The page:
sweta said...

Erin-
That is a good point. But how do you know when you are ready?

maddyg said...

What did you guys think about when it said that he saw her as a damaged piece of property when she was sunburned?

Hannah S said...

once again... Can a good mother be a feminist? and can a feminist be a good mother?

Lara McDougald said...

Why did you think that reading gave Mrs. Pontellier such a thrill?

Tina L said...

Julia- I think there might be some serious symbolism in the light and shadows, even though I can't particularily find the specific examples.

christas said...

Maddy-
That is a good question. I thought it was strange that Robert and Edna are spending so much time alone together, but Mr. Pontellier doesn't really seem to care. To me he seems kind of controlling and critical because of the way he made Edna cry, but in this aspect he is really lenient. I wonder if he really loves her, or simply views her as a maid that cooks the meals and cares for the children.

endsleye said...

Sara-
I am kinda ify about the Mrs. P's mothering. She seems to blow them off a ton and doesn't care if they fall and get hurt. She was just like your fine go away.

kaytlinr said...

Julia-
I noticed that too. I kind of thought that it was the seperation between his stuff or space and he space.

endsleye said...

hannah-
i believe you can be a good mother and be a feminist at the same time.

tanal said...

Sweta,
I think that the other women think she is bad because she isn't following the same "routine" that the other typical women have followed by being the usual housewife and mother.

erinl said...

Sweta-
I think that it depends on the person when they are ready. I think it depends on what a person deals with growing up and how mature the person is at the time.

Ms. Kakos said...

Strong comments on how our society and Edna's society define motherhood.

Where are the boys in our class? We need some male perspective.

maria k said...

Lara--Maybe it was her way of escaping, like in "The Yellow Wallpaper" she wrote to release her feelings.

shaunam said...

I agree with Erin. To be a good mother you have to find the balance of putting someone else before you and always caring for them first.

Tina L said...

Why do you guys think the story starts with Mr. Pontellier? At first, he is the only character we know, but this seems to be a feminist novel.

maddyg said...

This is kind of a strange question, but how old do you think Mr. P is? Do you think he's attractive or do the other girls like him just for his mother?

juliab said...

Did anyone think that the beginning of this book was very "Lifetime Movie"-ish? Everybody seems to portray a stereotype. Do you think that the author intended them to be this way for purposes later in the book?

christas said...

Lara-
What did you think about the way that Mrs. Pontellier read in secret? Do you think she was afraid of being ridiculed by Mr Pontellier? This kind of reminded me of "The Yellow Wallpaper", where the woman creeped around.

Rachel L said...

Maddy-

Women were treated like slaves. In fact, they were slaves in a domestic sense. They were expected to do all of the housework, raise the children, make meals, and keep the house in good order. Does a slave not do the same thing, but on a more physical labor stand-point?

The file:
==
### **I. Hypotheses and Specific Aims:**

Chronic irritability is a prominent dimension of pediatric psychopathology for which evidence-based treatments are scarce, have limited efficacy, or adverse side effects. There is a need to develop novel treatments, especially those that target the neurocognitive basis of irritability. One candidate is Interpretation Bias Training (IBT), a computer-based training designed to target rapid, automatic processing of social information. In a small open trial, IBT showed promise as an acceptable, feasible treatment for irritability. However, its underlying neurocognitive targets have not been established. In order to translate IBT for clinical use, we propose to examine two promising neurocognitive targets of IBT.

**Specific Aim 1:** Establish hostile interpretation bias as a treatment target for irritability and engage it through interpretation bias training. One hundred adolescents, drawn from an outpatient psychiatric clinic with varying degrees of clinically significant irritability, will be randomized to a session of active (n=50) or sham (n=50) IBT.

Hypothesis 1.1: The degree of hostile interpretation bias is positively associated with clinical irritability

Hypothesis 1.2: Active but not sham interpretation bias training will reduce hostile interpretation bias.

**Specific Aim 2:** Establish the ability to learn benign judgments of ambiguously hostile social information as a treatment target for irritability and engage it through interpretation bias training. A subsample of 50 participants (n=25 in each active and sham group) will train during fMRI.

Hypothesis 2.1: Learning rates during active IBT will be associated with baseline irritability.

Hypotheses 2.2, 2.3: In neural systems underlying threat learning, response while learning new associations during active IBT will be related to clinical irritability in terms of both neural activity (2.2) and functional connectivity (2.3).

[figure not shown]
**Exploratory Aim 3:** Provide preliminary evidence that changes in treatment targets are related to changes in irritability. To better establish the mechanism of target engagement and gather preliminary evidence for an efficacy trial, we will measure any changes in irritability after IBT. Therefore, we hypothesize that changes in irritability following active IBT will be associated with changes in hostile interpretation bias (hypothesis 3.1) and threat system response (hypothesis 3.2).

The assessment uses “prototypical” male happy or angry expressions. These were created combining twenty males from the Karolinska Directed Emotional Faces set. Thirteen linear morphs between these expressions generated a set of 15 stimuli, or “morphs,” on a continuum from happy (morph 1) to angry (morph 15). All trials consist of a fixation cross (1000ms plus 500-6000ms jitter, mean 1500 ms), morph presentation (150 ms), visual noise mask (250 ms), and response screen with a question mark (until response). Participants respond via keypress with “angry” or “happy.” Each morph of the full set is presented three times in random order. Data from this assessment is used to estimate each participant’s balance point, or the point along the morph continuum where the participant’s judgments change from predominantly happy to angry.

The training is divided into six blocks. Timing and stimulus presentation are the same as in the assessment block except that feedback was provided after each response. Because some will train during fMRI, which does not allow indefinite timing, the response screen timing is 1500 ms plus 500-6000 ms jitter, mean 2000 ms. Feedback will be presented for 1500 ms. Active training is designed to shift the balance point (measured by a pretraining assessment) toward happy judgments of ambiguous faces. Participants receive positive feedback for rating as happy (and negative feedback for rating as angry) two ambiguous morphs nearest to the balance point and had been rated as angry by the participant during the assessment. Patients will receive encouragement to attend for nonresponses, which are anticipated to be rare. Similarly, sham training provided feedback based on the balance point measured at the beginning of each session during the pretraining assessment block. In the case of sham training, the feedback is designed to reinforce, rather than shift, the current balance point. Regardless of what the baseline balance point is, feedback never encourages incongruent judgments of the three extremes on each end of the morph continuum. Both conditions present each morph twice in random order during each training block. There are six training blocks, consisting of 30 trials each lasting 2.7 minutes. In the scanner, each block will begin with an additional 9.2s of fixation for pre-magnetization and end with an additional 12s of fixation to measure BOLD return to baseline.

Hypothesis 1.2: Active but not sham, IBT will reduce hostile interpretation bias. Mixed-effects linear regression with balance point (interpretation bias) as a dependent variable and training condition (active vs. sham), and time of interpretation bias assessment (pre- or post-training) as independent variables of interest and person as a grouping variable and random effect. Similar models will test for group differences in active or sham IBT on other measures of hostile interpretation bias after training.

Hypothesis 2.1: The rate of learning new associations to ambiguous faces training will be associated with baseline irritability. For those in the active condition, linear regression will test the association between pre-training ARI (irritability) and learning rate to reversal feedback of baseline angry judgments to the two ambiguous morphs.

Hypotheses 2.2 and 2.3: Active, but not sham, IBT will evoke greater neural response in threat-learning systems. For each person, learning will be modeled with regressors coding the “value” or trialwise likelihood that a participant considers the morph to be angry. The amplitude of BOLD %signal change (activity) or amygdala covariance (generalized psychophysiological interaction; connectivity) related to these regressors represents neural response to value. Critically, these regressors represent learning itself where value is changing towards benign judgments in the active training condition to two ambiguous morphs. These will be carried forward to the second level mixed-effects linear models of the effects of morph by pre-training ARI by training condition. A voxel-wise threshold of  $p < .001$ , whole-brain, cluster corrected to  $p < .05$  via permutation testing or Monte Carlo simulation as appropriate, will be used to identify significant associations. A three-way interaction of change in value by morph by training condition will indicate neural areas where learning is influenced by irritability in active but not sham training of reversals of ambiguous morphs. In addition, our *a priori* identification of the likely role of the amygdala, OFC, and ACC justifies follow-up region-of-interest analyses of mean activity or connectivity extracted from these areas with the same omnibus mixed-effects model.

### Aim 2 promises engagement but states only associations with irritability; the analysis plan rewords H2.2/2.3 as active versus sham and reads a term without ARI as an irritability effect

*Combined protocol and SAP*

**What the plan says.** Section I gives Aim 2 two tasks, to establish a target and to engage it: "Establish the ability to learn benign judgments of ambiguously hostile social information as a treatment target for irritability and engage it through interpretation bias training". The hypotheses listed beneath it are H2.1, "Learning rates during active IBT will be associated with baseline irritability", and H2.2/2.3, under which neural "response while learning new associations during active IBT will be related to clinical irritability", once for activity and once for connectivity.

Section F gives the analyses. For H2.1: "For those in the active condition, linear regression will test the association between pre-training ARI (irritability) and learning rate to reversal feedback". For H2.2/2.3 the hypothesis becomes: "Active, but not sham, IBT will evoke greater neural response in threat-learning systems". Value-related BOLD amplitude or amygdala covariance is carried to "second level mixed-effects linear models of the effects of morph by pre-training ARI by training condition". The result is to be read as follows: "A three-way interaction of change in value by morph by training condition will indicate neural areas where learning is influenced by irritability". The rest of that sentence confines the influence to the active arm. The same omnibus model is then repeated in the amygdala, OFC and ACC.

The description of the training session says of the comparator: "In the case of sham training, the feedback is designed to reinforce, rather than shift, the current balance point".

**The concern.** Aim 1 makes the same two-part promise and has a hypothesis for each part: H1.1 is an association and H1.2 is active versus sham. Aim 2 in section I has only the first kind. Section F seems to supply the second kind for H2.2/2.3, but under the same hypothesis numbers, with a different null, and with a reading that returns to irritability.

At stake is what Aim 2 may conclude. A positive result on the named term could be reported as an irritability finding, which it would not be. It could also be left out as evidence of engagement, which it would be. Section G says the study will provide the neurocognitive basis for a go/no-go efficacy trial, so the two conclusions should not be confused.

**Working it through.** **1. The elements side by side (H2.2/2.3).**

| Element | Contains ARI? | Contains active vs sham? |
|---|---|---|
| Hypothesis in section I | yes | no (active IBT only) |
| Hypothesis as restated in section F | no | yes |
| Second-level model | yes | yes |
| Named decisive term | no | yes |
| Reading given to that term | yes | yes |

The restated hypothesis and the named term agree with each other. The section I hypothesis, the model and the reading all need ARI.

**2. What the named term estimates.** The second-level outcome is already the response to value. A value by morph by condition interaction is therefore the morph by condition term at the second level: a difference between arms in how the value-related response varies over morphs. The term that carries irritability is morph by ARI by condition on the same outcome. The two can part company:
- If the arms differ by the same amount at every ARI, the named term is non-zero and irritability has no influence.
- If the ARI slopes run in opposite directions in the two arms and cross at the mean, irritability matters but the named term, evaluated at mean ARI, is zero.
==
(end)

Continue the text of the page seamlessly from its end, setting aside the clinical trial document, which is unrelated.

Lara McDougald said...

What was the common stereotype of a women at this time?

Hannah S said...

I think that it starts with Mr. P because it is satyrizing how our minds think of males and females differently. I believe that it is a feminist point, showing that the human minds think of males as more powerful/first...

tanal said...

I think that reading gave Mrs. Pontellier a thrill because it allowed her to live the life of someone else and not her and she was able to fantasize. This also connects to the quote that Annika had on her powerpoint the other day about living through someone else.

shaunam said...

Lara--
I think that it definately connects to "The Yellow Wallpaper" in that it was her escape from oppression from her husband, just like writing did in "The Yellow Wallpaper."

maria k said...

Kakos! All the males are actually in the center debating feminism. Wish you were here!

sweta said...

Tana-
I agree. Like they said in the inner circle how she doesn't bake or cook all the time like a "mother" should do, she is justified as a "bad" mother. But what do you think the children feel about her? And what do the children feel about the father?

juliab said...

Cool idea Maria!

Tina - I think that the author began with Mr. P to make the reader aware of his prominence.

erinl said...

Lara-
I think that the stereotype of women at this time was to be the housewife, take care of the kids, make dinner, clean the house etc.

Damian L. said...

Hey we are all in the inner circle of a bowl full of fish.

tanal said...

Lara,
I think that the typical sterotype of this time was a stay at home wife/mother.

Tina L said...

Julia- yes I did notice that everyone seemed to have a stereotype-
the mother-woman and etc.
I think maybe it is to help us feel for Edna because she feels outside all these groups. Or at least it helps us understand that she is outside.

p.s. Ms Kakos all the boys are in the inner circle. :D

kaytlinr said...

Maddy-